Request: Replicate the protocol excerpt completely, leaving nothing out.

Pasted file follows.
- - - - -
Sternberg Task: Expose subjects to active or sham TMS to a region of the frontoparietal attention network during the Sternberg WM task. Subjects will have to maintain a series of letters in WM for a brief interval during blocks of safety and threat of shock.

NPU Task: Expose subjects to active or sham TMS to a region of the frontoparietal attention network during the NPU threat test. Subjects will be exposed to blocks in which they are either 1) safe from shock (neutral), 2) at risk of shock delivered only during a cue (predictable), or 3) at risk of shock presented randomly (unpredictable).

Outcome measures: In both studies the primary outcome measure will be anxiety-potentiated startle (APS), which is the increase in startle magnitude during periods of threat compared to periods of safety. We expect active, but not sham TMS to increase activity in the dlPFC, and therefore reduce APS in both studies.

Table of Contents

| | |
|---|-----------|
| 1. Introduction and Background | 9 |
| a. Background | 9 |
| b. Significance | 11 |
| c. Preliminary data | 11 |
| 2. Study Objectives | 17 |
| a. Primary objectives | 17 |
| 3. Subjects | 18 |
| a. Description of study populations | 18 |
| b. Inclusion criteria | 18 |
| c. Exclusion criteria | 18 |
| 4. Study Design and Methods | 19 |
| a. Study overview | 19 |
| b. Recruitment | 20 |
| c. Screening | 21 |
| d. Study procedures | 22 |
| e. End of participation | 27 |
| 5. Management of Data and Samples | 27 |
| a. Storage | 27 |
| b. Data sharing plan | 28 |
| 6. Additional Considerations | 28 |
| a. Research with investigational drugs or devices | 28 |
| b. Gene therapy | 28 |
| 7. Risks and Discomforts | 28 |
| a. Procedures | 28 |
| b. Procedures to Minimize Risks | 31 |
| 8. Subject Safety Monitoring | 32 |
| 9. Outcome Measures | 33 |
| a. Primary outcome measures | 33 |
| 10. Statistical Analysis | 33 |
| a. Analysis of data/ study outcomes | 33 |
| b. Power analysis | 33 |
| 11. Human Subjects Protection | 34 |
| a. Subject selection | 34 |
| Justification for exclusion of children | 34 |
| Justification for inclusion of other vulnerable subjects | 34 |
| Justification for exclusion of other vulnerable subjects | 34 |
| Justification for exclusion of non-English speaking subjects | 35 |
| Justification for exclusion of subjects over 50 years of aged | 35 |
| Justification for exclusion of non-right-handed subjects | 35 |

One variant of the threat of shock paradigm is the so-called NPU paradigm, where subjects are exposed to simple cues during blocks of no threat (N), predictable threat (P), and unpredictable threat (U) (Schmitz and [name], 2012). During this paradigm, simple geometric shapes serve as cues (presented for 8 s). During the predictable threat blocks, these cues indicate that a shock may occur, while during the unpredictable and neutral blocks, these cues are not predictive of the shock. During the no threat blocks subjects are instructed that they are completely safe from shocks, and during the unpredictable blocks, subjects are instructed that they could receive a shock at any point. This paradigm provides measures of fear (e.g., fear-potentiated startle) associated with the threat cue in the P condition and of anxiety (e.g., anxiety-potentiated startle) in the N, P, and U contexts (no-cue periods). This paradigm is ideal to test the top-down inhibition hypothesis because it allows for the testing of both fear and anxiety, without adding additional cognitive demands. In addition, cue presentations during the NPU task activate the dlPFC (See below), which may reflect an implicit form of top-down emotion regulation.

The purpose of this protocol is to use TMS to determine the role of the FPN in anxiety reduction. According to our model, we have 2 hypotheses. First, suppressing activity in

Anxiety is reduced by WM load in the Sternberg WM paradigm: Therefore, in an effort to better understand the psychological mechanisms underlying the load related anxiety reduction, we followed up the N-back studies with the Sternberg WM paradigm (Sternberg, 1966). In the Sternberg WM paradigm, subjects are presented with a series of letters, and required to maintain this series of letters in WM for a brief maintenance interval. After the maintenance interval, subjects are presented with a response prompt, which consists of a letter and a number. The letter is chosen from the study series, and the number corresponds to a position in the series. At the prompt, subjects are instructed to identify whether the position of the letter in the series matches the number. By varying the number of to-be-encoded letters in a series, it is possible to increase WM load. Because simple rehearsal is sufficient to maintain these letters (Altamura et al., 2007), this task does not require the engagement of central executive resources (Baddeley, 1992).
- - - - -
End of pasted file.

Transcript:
Sternberg Task: Expose subjects to active or sham TMS to a region of the frontoparietal attention network during the Sternberg WM task. Subjects will have to maintain a series of letters in WM for a brief interval during blocks of safety and threat of shock.

NPU Task: Expose subjects to active or sham TMS to a region of the frontoparietal attention network during the NPU threat test. Subjects will be exposed to blocks in which they are either 1) safe from shock (neutral), 2) at risk of shock delivered only during a cue (predictable), or 3) at risk of shock presented randomly (unpredictable).

Outcome measures: In both studies the primary outcome measure will be anxiety-potentiated startle (APS), which is the increase in startle magnitude during periods of threat compared to periods of safety. We expect active, but not sham TMS to increase activity in the dlPFC, and therefore reduce APS in both studies.

Table of Contents

| | |
|---|-----------|
| 1. Introduction and Background | 9 |
| a. Background | 9 |
| b. Significance | 11 |
| c. Preliminary data | 11 |
| 2. Study Objectives | 17 |
| a. Primary objectives | 17 |
| 3. Subjects | 18 |
| a. Description of study populations | 18 |
| b. Inclusion criteria | 18 |
| c. Exclusion criteria | 18 |
| 4. Study Design and Methods | 19 |
| a. Study overview | 19 |
| b. Recruitment | 20 |
| c. Screening | 21 |
| d. Study procedures | 22 |
| e. End of participation | 27 |
| 5. Management of Data and Samples | 27 |
| a. Storage | 27 |
| b. Data sharing plan | 28 |
| 6. Additional Considerations | 28 |
| a. Research with investigational drugs or devices | 28 |
| b. Gene therapy | 28 |
| 7. Risks and Discomforts | 28 |
| a. Procedures | 28 |
| b. Procedures to Minimize Risks | 31 |
| 8. Subject Safety Monitoring | 32 |
| 9. Outcome Measures | 33 |
| a. Primary outcome measures | 33 |
| 10. Statistical Analysis | 33 |
| a. Analysis of data/ study outcomes | 33 |
| b. Power analysis | 33 |
| 11. Human Subjects Protection | 34 |
| a. Subject selection | 34 |
| Justification for exclusion of children | 34 |
| Justification for inclusion of other vulnerable subjects | 34 |
| Justification for exclusion of other vulnerable subjects | 34 |
| Justification for exclusion of non-English speaking subjects | 35 |
| Justification for exclusion of subjects over 50 years of aged | 35 |
| Justification for exclusion of non-right-handed subjects | 35 |

One variant of the threat of shock paradigm is the so-called NPU paradigm, where subjects are exposed to simple cues during blocks of no threat (N), predictable threat (P), and unpredictable threat (U) (Schmitz and [name], 2012). During this paradigm, simple geometric shapes serve as cues (presented for 8 s). During the predictable threat blocks, these cues indicate that a shock may occur, while during the unpredictable and neutral blocks, these cues are not predictive of the shock. During the no threat blocks subjects are instructed that they are completely safe from shocks, and during the unpredictable blocks, subjects are instructed that they could receive a shock at any point. This paradigm provides measures of fear (e.g., fear-potentiated startle) associated with the threat cue in the P condition and of anxiety (e.g., anxiety-potentiated startle) in the N, P, and U contexts (no-cue periods). This paradigm is ideal to test the top-down inhibition hypothesis because it allows for the testing of both fear and anxiety, without adding additional cognitive demands. In addition, cue presentations during the NPU task activate the dlPFC (See below), which may reflect an implicit form of top-down emotion regulation.

The purpose of this protocol is to use TMS to determine the role of the FPN in anxiety reduction. According to our model, we have 2 hypotheses. First, suppressing activity in

Anxiety is reduced by WM load in the Sternberg WM paradigm: Therefore, in an effort to better understand the psychological mechanisms underlying the load related anxiety reduction, we followed up the N-back studies with the Sternberg WM paradigm (Sternberg, 1966). In the Sternberg WM paradigm, subjects are presented with a series of letters, and required to maintain this series of letters in WM for a brief maintenance interval. After the maintenance interval, subjects are presented with a response prompt, which consists of a letter and a number. The letter is chosen from the study series, and the number corresponds to a position in the series. At the prompt, subjects are instructed to identify whether the position of the letter in the series matches the number. By varying the number of to-be-encoded letters in a series, it is possible to increase WM load. Because simple rehearsal is sufficient to maintain these letters (Altamura et al., 2007), this task does not require the engagement of central executive resources (Baddeley, 1992).